A Guide To Lower Extremity Cutaneous Manifestations In Patients With HIV Infections

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Robert G. Smith, DPM, MSc, RPh, CPed

   The development of HIV-related disease has changed dramatically since the introduction of highly active antiretroviral therapy (HAART) into clinical practice. Since the use of protease inhibitors became widespread, physicians have seen a 30 to 50 percent reduction in Kaposi's sarcoma. The results of recent studies indicate that HAART may be a useful alternative both to immune response modifiers during less aggressive stages of Kaposi’s sarcoma and to systemic cytotoxic drugs in the long-term maintenance therapy of advanced Kaposi’s sarcoma.

   Bower and colleagues recently published a prospective cohort study that evaluated the clinical outcomes of patients with histologically confirmed AIDS-related Kaposi’s sarcoma who have been diagnosed since the introduction of HARRT.20 With this prospective investigation, researchers found a high success rate of HAART in a large cohort of AIDS-related Kaposi’s sarcoma patients over a prolonged period of follow-up.

   The use of HARRT therapy for Kaposi’s sarcoma is geared to help control symptoms, reduce edema, eliminate pain and clear lesions. However, the prevailing sentiment is these therapies are not curative. If treatment is necessary, treating physicians commonly use radiation and systemic alpha-interferon or chemotherapy.

When Allergic Contact Dermatitis Occurs

   Contact dermatitis is exceedingly common in the U.S. It is one of the top ten causes for patient visits to their primary care physicians.21 Shoe dermatitis is a common type of contact dermatitis. Shoe dermatitis is caused by contact of the foot with shoes or the chemicals used during the manufacturing and finishing of shoes. Rubber remains a common cause of shoe dermatitis, especially with such preservative antioxidants as monobenzyl-hydroquinone.

   Once you have confirmed the diagnosis of shoe dermatitis, treatment management goals include alleviation of pruritus and resolving inflammation.

   Curr and Nixon describe a 41-year-old HIV-positive man, who presented with a two-month history of a generalized pruritic rash, which had started on his feet.22 Using patch testing, the authors diagnosed allergic contact dermatitis to the textile dye basic red 46, which was likely present in the patient’s dark-blue-colored socks. They achieved complete resolution of his symptoms with avoidance of these socks, a topical steroid ointment and emollient cream.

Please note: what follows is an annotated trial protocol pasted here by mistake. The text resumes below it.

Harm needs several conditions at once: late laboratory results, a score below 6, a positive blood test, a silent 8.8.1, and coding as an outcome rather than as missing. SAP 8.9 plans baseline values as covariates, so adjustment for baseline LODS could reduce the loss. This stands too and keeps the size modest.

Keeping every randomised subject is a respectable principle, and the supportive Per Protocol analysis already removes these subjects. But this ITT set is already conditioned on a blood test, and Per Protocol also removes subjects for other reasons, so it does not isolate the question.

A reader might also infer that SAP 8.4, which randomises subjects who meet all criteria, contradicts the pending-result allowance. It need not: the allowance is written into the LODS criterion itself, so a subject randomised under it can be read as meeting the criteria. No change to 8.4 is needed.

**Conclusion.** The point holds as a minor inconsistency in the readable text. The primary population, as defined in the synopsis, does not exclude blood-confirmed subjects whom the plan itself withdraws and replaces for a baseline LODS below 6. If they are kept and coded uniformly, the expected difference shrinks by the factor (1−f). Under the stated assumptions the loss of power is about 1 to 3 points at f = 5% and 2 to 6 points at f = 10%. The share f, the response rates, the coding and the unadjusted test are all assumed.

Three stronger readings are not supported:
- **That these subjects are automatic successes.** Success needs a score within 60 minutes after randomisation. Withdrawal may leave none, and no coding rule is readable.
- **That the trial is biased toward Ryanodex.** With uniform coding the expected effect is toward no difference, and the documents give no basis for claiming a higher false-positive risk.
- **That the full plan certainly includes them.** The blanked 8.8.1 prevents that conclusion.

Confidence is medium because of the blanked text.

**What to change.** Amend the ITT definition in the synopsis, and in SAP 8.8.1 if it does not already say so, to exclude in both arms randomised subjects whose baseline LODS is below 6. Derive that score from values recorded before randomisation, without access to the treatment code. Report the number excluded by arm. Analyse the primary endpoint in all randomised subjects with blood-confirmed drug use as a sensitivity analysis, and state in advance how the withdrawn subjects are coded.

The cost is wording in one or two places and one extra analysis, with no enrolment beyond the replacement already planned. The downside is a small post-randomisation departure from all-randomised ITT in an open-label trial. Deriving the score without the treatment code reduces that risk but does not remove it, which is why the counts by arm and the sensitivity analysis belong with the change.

What About Cutaneous Manifestations Caused By Medications For HIV?

   Luther and Glesby published a summary that looked at a significant number of patients with skin pathology, some of which can be attributed directly or indirectly to antiretroviral therapy.23 This published report recounts that non-nucleoside reverse transcriptase inhibitors exhibit a class effect with regard to skin adverse manifestation and the spectrum of disease can vary from mild morbilliform rash to Stevens-Johnson Syndrome.2,3,23 Also bear in mind that some protease inhibitors have been implicated in causing rash while indinavir causes retinoid-like manifestations such as paronychia, ingrown toenails, alopecia and curling of straight hair.3,23

   Zidouvudine has become one of the standard medications used in HARRT therapy for patients with AIDS and for those with asymptomatic HIV infection. One of the interesting side effects of using zidovudine is alterations in nail pigmentation, which occur primarily in African-American patients. Rahav and Maayan describe a case report of progressive pigmentation of both fingernails and toenails in a Caucasian patient.24

   The degree of hyperpigmentation of the nails and skin is related to the dosage of azidothymidine (AZT). Patients note a decrease in hyperpigmentation when the dose is decreased and the pigmentation clears if the drug is discontinued. This hyperpigmentation appears to be related to increased melanogenesis in the areas of hyperpigmentation and not drug deposition.

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Anonymoussays: December 5, 2009 at 8:05 pm

Great Job by Podiatry Today :)

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Anonymoussays: December 10, 2009 at 4:46 pm

This article is a great reference. It would be nice to see more from this author. I noticed this author is not on your editorial board. Why Not ?

Nice job

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